Distribution and Properties of Vesicular Horizons in the Western United States
- Judith K. Turk *a and
- Robert C. Grahama
Vesicular horizons are thin (usually <10 cm) surface or near-surface horizons characterized by the predominance of vesicular porosity. They are widespread in arid and semiarid lands, occurring on every continent and covering 156,000 km2 of the western United States. Vesicular horizons have critical implications for management due to their role in controlling surface hydrology and dust mobilization. This study evaluates the distribution and variation in expression of vesicular horizons across the western United States using the soil databases available from the USDA. A vesicular horizon index (VHI) that incorporates vesicular horizon thickness and the size and quantity of vesicular pores was developed using soil descriptions from a published chronosequence study. The VHI was applied to descriptions from the soil survey databases to evaluate vesicular horizon expression across the western United States. Vesicular horizons were better expressed (higher VHI) in the Central and Northern Basin and Range compared to the Mojave and Sonoran Basin and Range. This may be due to differences in temperature regime or to larger areas of playas in the Central and Northern Basin and Range that serve as sources of dust that forms the parent material for vesicular horizons. The median VHI was highest in the Aridisols and Mollisols compared to other soil orders. No significant relationship was found between VHI and soil textures. Vesicular horizons are widely distributed in western United States and occur across a wide range of soil types and soil-forming environments.Please view the pdf by using the Full Text (PDF) link under 'View' to the left.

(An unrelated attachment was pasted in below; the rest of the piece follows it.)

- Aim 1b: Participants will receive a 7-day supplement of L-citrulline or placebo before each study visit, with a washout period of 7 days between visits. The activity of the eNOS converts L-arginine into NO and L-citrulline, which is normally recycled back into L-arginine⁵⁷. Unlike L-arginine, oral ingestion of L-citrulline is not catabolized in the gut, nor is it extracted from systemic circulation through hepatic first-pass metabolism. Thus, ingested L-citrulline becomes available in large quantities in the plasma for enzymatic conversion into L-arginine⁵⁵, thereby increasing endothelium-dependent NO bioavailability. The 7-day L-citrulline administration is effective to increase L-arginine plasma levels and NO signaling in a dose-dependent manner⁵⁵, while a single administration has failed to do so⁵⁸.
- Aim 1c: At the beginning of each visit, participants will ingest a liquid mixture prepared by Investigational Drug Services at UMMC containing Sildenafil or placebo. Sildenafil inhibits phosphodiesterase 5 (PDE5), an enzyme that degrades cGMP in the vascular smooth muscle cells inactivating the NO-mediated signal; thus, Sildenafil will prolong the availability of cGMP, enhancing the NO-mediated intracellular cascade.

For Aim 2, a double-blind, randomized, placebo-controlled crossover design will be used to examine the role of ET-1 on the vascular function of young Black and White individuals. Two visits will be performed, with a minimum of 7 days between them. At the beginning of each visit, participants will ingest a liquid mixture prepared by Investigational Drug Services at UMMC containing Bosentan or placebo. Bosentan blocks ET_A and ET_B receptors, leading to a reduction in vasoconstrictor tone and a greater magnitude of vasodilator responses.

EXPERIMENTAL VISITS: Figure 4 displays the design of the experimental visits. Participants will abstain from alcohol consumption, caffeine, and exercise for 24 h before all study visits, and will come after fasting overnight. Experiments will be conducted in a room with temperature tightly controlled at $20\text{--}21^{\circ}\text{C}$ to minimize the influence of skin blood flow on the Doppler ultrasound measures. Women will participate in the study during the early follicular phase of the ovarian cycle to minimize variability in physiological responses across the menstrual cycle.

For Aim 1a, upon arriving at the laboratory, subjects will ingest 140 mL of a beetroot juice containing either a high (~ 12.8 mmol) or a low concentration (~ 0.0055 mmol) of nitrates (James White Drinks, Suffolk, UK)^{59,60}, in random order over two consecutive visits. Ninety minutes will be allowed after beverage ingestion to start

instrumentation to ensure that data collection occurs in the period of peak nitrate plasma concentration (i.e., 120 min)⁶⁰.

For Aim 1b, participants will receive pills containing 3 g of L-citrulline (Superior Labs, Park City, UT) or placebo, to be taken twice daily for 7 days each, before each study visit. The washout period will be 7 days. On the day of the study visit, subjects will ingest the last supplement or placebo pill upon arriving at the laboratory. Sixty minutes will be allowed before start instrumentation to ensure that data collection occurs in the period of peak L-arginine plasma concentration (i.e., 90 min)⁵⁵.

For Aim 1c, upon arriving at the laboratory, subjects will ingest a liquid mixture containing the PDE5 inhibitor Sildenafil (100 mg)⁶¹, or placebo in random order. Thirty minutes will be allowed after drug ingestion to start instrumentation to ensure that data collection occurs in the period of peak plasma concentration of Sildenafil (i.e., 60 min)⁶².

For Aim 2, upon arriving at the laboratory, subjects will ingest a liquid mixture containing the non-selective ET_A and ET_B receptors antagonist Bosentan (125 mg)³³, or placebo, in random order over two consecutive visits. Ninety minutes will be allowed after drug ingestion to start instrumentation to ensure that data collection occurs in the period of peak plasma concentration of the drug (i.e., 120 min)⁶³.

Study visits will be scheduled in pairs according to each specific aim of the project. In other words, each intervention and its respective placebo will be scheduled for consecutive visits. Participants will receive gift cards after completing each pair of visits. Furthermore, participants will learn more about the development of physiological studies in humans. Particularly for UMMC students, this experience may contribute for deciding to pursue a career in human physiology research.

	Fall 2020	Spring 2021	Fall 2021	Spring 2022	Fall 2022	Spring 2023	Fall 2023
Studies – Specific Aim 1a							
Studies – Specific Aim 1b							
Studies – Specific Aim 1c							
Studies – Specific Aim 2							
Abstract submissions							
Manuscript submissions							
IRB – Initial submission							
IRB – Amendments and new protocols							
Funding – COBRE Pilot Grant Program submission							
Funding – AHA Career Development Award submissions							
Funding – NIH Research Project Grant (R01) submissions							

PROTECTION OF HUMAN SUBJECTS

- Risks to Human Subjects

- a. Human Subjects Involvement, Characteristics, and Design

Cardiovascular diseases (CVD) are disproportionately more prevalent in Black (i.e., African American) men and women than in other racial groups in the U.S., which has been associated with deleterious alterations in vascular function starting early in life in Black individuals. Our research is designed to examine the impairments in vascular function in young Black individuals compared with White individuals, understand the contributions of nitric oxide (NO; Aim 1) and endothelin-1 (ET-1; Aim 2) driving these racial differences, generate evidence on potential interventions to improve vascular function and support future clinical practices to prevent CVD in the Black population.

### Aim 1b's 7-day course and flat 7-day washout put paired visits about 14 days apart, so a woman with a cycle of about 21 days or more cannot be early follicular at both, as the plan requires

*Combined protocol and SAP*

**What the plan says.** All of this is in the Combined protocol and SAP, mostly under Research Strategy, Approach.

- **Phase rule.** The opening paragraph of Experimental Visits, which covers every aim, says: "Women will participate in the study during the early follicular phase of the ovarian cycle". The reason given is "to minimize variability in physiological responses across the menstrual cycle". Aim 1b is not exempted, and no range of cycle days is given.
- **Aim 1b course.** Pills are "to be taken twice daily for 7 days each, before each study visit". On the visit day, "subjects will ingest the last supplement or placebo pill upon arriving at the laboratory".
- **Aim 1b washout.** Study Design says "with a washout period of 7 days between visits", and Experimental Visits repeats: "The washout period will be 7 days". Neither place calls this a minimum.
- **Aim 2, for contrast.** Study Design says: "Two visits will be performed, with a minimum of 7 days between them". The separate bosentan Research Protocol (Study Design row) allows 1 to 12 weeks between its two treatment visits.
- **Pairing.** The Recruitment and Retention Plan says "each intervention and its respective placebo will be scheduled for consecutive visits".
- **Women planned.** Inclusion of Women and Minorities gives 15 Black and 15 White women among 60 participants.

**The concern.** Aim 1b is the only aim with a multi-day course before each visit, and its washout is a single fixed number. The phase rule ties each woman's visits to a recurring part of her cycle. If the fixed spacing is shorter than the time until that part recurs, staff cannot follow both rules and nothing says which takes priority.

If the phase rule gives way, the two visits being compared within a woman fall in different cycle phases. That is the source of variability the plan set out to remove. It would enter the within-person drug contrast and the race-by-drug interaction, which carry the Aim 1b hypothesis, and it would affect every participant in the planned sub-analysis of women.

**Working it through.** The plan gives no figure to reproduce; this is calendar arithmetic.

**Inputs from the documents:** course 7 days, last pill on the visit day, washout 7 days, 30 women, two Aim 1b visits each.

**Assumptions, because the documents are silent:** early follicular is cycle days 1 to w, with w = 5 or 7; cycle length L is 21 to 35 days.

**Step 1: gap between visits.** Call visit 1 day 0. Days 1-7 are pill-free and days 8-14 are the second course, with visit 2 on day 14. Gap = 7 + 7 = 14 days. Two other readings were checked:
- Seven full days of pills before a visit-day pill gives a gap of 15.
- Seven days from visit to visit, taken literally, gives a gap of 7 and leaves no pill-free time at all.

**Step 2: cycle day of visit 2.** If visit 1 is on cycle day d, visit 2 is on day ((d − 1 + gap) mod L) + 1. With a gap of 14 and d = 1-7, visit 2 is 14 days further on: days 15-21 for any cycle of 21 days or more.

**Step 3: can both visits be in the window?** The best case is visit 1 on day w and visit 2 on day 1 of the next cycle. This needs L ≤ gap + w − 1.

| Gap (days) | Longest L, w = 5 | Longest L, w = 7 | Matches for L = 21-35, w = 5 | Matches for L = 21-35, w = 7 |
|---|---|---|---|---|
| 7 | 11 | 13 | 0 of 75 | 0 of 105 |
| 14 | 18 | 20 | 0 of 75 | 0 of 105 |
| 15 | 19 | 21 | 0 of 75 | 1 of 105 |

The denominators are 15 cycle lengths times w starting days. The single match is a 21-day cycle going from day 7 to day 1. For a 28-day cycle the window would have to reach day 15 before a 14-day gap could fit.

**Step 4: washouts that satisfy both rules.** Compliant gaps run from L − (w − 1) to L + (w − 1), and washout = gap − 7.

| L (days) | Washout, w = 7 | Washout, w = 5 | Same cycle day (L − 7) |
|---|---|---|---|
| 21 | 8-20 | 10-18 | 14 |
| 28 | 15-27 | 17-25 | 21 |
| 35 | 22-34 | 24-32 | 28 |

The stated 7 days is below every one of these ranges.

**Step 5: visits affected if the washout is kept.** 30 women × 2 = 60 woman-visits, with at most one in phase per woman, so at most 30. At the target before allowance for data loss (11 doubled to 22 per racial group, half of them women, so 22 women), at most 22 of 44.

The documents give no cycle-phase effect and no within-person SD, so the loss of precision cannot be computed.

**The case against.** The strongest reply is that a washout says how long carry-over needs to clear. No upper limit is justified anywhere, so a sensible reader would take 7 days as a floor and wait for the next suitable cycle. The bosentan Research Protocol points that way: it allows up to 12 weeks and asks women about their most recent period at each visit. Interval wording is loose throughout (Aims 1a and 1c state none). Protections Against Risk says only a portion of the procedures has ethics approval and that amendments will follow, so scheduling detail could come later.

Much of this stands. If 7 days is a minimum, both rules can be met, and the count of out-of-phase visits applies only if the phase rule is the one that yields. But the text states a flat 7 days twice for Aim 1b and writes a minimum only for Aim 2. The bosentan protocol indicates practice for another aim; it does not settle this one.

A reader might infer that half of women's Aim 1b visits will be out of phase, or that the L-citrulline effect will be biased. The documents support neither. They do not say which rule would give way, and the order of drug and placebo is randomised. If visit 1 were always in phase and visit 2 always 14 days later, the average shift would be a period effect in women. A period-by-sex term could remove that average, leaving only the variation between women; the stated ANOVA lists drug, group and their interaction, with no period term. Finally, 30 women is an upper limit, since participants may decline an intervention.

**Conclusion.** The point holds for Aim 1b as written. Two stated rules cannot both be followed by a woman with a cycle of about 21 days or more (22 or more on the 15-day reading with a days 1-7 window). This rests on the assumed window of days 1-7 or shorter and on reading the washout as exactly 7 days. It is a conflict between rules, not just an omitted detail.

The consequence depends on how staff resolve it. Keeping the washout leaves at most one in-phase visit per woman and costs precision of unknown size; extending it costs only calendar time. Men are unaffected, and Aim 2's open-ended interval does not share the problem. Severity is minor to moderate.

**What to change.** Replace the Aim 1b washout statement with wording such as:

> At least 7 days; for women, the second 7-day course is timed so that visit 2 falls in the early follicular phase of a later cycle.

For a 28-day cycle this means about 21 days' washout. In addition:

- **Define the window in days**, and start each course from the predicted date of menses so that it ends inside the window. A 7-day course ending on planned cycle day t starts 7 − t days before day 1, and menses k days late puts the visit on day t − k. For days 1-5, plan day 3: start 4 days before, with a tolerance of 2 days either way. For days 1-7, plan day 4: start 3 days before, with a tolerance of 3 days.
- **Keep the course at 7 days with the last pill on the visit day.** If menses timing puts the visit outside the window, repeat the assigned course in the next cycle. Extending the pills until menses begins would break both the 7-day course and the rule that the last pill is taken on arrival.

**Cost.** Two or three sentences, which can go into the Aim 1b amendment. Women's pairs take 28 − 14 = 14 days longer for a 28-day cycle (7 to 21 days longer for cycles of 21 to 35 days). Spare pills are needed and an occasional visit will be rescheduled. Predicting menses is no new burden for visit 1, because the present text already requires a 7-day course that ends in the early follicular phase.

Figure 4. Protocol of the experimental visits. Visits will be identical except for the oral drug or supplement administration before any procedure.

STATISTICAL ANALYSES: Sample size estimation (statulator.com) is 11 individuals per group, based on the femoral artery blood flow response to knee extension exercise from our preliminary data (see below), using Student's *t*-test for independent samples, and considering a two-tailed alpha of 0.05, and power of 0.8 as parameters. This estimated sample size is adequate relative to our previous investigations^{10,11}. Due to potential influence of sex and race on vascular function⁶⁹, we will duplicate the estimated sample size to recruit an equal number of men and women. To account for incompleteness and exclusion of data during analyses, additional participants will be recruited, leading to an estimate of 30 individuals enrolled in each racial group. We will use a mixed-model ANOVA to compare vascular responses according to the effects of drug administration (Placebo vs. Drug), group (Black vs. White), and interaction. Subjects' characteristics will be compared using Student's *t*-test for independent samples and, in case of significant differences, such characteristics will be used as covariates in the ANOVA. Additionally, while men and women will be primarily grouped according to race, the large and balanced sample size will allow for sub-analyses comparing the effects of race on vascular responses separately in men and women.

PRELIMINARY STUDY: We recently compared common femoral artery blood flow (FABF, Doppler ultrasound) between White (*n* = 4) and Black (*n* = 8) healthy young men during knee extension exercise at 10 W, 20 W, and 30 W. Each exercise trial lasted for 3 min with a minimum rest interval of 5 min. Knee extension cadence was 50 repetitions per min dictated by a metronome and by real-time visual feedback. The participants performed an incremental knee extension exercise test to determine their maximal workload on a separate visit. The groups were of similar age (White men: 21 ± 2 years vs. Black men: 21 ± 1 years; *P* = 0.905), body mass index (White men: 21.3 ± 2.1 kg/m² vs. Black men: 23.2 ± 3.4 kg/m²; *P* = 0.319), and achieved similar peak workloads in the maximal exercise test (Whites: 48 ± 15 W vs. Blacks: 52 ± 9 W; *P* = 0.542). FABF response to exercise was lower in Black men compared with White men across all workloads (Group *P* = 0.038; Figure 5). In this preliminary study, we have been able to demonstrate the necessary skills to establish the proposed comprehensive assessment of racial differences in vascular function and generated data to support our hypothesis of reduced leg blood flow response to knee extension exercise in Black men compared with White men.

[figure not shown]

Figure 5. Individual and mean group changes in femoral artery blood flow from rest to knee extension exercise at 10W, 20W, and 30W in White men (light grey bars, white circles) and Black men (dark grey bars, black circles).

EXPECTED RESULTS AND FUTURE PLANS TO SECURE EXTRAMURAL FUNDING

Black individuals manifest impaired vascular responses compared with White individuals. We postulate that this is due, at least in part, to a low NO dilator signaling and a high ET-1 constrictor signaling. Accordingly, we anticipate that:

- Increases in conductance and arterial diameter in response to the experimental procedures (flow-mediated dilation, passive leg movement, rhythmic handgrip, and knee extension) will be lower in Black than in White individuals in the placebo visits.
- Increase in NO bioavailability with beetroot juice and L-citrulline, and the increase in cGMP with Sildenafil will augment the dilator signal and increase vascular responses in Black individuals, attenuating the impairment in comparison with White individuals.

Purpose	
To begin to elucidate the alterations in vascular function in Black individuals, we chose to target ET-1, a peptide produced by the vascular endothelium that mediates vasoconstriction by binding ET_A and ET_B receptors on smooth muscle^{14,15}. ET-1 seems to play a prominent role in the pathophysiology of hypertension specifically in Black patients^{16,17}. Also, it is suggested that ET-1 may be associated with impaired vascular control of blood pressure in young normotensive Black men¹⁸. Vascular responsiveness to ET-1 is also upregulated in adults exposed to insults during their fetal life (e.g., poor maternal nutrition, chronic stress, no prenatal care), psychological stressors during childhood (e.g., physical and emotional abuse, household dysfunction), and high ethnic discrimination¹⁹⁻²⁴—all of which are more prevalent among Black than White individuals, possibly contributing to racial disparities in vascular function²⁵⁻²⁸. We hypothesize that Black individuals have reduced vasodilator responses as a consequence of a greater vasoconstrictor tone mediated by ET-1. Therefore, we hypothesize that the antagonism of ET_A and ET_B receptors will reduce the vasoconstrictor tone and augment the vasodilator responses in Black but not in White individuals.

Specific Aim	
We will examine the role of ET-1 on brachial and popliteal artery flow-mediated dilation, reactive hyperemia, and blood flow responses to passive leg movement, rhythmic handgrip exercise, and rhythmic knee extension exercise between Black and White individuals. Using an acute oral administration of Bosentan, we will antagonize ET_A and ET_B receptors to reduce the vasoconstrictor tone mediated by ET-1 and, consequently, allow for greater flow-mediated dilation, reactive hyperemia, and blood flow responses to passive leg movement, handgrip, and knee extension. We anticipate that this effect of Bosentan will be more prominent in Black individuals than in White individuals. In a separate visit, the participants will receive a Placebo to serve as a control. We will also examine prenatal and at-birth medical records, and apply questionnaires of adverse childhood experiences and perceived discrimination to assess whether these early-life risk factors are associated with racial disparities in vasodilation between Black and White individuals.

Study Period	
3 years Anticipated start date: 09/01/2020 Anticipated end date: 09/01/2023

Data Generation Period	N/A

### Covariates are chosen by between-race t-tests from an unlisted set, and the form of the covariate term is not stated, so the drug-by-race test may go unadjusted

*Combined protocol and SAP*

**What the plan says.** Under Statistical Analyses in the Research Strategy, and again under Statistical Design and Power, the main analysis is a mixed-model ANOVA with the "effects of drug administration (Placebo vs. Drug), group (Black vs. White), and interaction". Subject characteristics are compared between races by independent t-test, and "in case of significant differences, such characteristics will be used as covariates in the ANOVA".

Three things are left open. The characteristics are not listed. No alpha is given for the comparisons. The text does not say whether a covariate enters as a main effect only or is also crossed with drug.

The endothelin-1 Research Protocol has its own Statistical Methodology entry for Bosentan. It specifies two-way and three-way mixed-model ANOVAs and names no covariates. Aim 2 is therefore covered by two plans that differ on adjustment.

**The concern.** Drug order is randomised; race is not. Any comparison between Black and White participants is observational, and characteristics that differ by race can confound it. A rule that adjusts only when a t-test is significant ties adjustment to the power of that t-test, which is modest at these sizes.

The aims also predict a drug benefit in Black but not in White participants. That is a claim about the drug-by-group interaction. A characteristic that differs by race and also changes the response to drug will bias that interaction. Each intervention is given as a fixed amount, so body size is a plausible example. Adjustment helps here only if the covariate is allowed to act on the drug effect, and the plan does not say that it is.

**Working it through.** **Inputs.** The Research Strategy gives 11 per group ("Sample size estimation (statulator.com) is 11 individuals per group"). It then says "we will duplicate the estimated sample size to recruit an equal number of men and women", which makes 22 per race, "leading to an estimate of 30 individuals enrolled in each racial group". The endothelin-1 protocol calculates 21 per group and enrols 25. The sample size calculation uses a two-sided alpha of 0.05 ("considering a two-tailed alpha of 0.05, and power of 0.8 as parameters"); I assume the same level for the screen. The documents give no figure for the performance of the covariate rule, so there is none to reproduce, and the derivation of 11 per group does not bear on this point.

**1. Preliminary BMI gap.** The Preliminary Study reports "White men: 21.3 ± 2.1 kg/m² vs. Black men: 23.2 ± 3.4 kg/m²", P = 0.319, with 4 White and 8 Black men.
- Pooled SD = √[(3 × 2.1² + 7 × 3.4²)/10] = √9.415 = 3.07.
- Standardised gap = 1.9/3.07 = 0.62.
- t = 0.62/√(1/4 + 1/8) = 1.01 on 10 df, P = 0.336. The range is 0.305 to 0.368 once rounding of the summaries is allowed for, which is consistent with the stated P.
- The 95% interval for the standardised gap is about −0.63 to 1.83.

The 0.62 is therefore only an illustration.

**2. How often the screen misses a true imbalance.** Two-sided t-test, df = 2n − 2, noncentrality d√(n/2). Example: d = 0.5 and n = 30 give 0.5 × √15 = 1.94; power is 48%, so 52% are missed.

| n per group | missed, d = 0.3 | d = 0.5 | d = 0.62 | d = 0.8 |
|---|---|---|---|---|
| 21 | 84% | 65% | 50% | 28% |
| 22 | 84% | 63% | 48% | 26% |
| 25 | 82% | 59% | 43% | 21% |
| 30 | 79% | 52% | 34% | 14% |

Copyright © 2011. . Copyright © by the Soil Science Society of America, Inc.